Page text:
Thursday, December 31, 2009


Aaron and I have been together for five years in August 2010.  Time really does pass quickly.  But Aaron and I have fit in so much.  We have traditions now.  Mid-2010 we'll have lived together for five years.  We've been in our same apartment close to Liberty Park the whole time.  We love it here too.

In that four years, we've been to Church together maybe 3-4 times.  Truthfully, I think we miss it.  I missed singing the Christmas hymns this season.  I don't miss Priesthood lessons however.  (Even in a student ward, they were boring.)  I also don't miss fasting as I get really cranky when I'm hungry.  We both were upset during the Prop 8 fiasco.  It felt like a slap in the face.  But we didn't get bitter.  We still love the Church.

So yesterday evening the doorbell rang.  I answered it and there was an attractive, about my age guy standing there, smiling.  He asked, "Scott?"  I figured it was either a friend of our neighbors (who are also gay) or maybe some wayward Escape member.  As it turned out, it was our newly assigned hometeacher!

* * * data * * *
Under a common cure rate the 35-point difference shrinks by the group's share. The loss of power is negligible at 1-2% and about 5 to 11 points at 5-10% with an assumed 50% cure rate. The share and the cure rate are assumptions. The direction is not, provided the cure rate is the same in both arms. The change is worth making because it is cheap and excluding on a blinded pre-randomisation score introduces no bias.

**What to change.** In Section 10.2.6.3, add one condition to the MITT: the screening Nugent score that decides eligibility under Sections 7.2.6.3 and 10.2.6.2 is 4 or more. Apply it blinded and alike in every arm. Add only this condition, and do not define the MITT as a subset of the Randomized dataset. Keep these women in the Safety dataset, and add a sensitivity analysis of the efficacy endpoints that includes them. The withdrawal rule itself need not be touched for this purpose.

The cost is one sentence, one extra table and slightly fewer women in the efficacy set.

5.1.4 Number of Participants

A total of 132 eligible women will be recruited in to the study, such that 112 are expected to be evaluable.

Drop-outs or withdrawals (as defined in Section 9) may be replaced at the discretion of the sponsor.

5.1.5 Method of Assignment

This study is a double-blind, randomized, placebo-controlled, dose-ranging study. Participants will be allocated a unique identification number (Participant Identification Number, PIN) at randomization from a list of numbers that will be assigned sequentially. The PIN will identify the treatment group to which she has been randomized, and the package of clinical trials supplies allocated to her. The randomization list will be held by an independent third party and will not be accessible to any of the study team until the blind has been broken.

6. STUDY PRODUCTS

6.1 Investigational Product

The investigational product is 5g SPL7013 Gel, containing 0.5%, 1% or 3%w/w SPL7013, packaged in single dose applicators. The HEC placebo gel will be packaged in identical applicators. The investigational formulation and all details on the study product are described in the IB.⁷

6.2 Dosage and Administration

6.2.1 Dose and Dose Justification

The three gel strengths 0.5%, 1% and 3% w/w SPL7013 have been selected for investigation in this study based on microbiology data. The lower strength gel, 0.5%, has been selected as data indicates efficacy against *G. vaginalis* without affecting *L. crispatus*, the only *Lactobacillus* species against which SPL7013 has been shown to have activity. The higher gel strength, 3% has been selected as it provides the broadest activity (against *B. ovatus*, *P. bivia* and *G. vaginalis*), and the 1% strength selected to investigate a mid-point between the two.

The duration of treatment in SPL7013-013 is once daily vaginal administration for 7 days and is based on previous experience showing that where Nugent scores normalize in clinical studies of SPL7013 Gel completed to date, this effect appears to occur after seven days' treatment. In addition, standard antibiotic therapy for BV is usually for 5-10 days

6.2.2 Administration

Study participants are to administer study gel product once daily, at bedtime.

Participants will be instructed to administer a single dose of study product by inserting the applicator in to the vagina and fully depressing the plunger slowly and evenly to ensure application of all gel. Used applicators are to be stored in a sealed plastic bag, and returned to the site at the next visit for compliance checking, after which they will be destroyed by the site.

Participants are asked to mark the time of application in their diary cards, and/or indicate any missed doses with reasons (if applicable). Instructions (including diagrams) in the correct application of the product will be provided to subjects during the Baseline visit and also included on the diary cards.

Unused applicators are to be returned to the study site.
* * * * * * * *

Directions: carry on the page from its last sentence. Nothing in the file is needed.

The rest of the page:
I was surprised.  As I said, we've been here for over three years and never had a hometeacher come visit.  I know my records are here because I get a Christmas card from the bishopric every year.  Either my parents had them sent here, my old student ward, or the fact I have a Liahona subscription did it.  Either way, there he was.  He said that he was kind of new to the ward and he hadn't seen me there.  I told him part of the truth.  That being that I work many Sundays and haven't been there.  He invited me to come.  It was a little awkward to say the least.  I wanted to invite him in, but I had the vibe that he didn't have the time.  His wife had also made a treat which he gave to me.  He also looked up my records and they didn't have my phone number, so I gave it to him.  His partner wasn't available, but they wanted to give me a call and set up an appointment next month.  Which I welcome.  We said our goodbyes.